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IT'S OFFICIAL! Come, my little Mac lovelies, come to the dark side...

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That's amusing -- and I think there will be a competitive showdown between Apple and MS -- for the Living Room -- but he gets a lot of his supporting "facts" wrong.


Apple has already announced they'll be using the Yonah -- the next gen Pentium M. That doesn't mean they can't also use Intel 64 bit chips down the road or that a 64 bit version of the Pentium M isn't next in the pipeline. But the fact that Cringely apparently missed the announcement should be telling.


(Not sure where Cringely was going with his musing on the Altivec Factor. But it has to be noted that while the PPC had good features, it also had performance bottlenecks like its pokey memory access -- double the times for AMD and Intel's competing chips.)


AMD has made it clear that the lines of communication are open with AMD. Sure, this could be misdirection, but it seems more that they're trying to reassure the market that they won't need to make a major jump of architectures for a long time.


Further, his reasoning on the AMD thing is a bit faulty, since the AMD chips are pushing their current wafering technology near its perceived limits. And, while their power consumption is competitive with the old architecture of the P4 -- it is not competitive with the new, lower-power architecture of the Pentium M.


The pre-announcement makes sense from some angles and is problematic from others -- like so many difficult decisions. I can't help but think there will be plenty of customers looking to get that last PPC machine -- which is, after all, an established, working platform -- to tide them over until the chip-architecture upheaval has settled down.


Hell, if I was a Mac user who depended on my machine for my work -- even though I'm a big fan of the Pentium M -- I'd probably wait and see if prices didn't drop a bit and then make that one last PPC purchase, myself. Change is a lot more fun when you're not betting the farm it will be trouble-free. (A sucker bet, that, in any technology milieu.)


Finally -- and this is big -- I'm pretty sure Cringely completely misunderstands the type of DRM in the new Intel chips. As he notes, the processor ID numbers are pretty well old news. The new DRM -- at least according to what I have read in numerous sources -- goes far beynond just stamping a media file with a UID. It, if the reports are correct, actually prevents unauthorized copying through the CPU.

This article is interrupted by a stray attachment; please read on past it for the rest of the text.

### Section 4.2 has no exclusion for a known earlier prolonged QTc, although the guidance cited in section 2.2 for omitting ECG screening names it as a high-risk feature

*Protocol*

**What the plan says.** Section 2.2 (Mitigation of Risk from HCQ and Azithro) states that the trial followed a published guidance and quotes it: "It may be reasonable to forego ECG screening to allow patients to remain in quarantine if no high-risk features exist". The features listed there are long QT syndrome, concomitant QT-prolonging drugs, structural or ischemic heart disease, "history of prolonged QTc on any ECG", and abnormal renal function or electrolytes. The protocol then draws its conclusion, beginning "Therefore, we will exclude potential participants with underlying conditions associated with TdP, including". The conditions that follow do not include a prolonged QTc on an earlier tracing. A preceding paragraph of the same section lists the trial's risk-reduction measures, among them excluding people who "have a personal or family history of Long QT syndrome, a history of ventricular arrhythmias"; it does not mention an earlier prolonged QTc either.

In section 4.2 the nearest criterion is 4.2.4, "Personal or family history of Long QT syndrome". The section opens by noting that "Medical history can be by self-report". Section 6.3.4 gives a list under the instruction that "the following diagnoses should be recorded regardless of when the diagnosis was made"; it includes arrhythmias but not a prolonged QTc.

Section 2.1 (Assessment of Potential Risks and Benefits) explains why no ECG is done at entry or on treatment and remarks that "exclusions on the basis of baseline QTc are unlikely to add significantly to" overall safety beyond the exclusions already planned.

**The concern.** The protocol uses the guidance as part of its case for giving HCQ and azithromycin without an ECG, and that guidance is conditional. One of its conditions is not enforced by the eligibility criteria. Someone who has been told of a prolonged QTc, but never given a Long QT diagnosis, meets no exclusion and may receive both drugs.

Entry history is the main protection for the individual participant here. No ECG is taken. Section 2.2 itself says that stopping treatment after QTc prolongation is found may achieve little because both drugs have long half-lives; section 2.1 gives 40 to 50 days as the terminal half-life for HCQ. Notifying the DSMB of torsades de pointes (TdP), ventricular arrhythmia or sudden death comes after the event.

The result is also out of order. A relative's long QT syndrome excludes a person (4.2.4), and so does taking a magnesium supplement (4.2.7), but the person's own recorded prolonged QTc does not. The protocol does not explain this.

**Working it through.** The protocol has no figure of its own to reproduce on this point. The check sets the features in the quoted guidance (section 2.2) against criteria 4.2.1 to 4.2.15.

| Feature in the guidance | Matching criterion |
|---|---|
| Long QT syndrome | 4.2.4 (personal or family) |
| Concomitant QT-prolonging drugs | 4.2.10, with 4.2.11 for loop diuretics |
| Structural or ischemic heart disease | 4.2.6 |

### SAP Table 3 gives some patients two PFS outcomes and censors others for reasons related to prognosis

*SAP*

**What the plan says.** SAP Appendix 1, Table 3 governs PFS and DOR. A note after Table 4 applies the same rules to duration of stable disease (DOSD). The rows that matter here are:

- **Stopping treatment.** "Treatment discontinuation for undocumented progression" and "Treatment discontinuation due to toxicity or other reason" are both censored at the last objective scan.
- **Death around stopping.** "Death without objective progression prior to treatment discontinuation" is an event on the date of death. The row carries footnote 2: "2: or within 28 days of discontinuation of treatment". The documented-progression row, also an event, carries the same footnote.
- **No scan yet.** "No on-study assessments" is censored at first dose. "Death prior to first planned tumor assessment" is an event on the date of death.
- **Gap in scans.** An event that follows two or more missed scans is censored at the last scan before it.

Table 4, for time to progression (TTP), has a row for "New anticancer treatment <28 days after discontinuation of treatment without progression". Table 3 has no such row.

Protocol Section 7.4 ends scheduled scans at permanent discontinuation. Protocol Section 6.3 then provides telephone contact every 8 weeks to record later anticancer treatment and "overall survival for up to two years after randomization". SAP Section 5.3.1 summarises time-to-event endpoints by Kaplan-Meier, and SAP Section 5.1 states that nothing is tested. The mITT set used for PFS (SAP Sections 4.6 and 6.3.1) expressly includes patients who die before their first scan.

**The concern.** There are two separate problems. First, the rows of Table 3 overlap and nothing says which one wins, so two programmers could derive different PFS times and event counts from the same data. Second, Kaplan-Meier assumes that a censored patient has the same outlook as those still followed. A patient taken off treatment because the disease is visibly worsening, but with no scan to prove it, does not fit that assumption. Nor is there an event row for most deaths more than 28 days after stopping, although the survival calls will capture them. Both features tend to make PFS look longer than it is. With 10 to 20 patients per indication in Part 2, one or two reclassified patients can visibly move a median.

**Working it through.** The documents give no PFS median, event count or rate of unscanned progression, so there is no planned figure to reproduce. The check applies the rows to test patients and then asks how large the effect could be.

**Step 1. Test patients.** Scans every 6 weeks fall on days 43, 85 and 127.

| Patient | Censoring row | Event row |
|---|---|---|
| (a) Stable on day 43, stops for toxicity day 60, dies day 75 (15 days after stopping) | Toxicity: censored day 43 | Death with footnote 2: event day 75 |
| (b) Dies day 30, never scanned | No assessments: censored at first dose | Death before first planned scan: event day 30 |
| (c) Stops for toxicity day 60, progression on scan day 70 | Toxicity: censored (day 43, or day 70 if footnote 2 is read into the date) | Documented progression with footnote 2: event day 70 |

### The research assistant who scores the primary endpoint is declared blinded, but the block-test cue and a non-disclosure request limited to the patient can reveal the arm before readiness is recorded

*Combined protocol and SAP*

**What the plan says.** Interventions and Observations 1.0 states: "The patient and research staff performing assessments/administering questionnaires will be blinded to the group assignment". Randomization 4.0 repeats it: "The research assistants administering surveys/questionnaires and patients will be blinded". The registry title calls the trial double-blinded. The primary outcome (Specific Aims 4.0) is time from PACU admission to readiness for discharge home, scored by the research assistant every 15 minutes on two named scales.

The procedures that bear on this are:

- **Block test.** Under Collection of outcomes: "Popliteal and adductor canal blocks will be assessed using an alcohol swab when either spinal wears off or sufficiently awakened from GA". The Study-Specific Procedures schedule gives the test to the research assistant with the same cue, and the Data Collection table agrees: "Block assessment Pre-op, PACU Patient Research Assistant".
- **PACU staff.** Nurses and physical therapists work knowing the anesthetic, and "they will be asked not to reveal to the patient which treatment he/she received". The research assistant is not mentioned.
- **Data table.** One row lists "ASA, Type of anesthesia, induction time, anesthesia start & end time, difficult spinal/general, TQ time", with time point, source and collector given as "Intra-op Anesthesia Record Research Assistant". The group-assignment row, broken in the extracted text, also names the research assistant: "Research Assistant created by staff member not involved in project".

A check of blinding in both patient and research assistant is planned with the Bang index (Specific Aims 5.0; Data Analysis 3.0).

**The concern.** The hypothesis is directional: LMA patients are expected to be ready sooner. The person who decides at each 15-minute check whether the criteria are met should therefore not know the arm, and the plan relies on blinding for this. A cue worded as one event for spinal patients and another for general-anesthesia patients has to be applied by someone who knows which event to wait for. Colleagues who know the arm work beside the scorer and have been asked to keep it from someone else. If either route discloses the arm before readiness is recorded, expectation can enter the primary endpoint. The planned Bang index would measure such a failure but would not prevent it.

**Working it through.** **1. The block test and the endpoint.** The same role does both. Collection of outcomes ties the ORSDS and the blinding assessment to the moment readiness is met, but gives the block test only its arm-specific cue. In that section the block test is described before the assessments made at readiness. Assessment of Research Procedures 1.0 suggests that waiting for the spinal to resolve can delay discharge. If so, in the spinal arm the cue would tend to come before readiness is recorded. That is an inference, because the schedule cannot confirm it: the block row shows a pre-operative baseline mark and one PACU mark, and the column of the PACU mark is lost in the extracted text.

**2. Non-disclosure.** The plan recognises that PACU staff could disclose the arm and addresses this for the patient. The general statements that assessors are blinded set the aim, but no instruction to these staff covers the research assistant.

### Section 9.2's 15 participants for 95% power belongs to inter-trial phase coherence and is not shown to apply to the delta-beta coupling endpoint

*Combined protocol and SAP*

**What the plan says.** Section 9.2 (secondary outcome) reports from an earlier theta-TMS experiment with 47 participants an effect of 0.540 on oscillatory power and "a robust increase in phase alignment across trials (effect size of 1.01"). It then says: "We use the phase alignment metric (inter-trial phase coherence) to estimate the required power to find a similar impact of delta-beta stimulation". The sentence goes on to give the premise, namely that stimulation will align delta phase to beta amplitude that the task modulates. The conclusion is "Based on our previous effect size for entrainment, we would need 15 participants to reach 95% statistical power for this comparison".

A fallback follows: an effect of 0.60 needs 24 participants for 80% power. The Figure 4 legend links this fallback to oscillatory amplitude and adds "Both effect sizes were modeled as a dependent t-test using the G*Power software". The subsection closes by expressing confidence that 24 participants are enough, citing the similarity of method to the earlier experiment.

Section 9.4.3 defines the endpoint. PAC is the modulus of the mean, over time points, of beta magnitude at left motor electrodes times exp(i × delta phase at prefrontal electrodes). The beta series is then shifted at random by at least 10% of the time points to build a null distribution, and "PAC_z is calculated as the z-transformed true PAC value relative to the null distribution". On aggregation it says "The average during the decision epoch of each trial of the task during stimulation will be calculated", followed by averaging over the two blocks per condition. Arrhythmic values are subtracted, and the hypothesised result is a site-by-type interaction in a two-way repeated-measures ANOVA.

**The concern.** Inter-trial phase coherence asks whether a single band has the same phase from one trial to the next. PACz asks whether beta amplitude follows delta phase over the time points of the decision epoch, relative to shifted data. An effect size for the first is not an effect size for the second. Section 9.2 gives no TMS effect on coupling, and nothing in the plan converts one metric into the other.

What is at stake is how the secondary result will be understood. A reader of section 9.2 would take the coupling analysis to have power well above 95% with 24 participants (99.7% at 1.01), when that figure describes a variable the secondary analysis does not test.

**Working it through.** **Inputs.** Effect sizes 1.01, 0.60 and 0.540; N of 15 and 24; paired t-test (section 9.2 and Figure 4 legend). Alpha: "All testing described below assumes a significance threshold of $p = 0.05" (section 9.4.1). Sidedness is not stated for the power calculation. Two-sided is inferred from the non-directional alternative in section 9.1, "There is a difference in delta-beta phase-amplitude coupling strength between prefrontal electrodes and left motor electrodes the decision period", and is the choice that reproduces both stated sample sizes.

Just as Cringely apparently missed the PM announcement, he seems to have missed this crucial fact, too. (Which prods me to ask, Why does this guy think he has any business writing an industry blog?)



When I got to the Intel-buys-Apple thing though, I just had to laugh.


Ok. For sure -- never say never.


But, in my gut, thinking about the personalities of the players, this seems beyond extremely unlikely.


Apple is, in many ways, poised to make their biggest play ever -- the push to dominate the Living Room.


Apple long ago conceded the business world to MS and that's not going to change. Their server division made a stab with some decent and decently priced servers (although they're undercut a little bit the extremely disappointing performance of the Darwin-wrapping-Mach core of OS X in heavy concurrency applications. Still, no reason you can't run Linux -- which can outperform OS X server by a factor of ten or more at moderate-heavy loads (ie, 50 users).


The Living Room is unconquered territory, though, for the most part. (With the important exception, of course, of game boxes. And they have been expanding their functionalities, as we've seen. But none of them are, yet, full-use computers. By a stretch.)


Apple, among all others, seems poised, balanced on the phemomenal success of their iPods, with the foundation for a "perfect" living room pc in the Mini. Put a decent hard drive, an even faster chip (the dual core G4 in it now, is a pretty fast chip, as it is, for that price point in the Mac line) and a decent amount of RAM for OS X in it (something more like a GB would probably be more in keeping with the kind of loads you'd expect on a media pc, given OS X's fairly high RAM demands) -- and make sure you don't add a fan! -- and you'd have a pretty rockin' little living room box.


[Now there are those who've suggested that Microsoft actually will welcome Apple's defacto leadership in the living room. And it must be noted that MS themselves have been one of the most supportive of Apple's architecture shift by announcing that their products for the new platform are ready to ship on target.]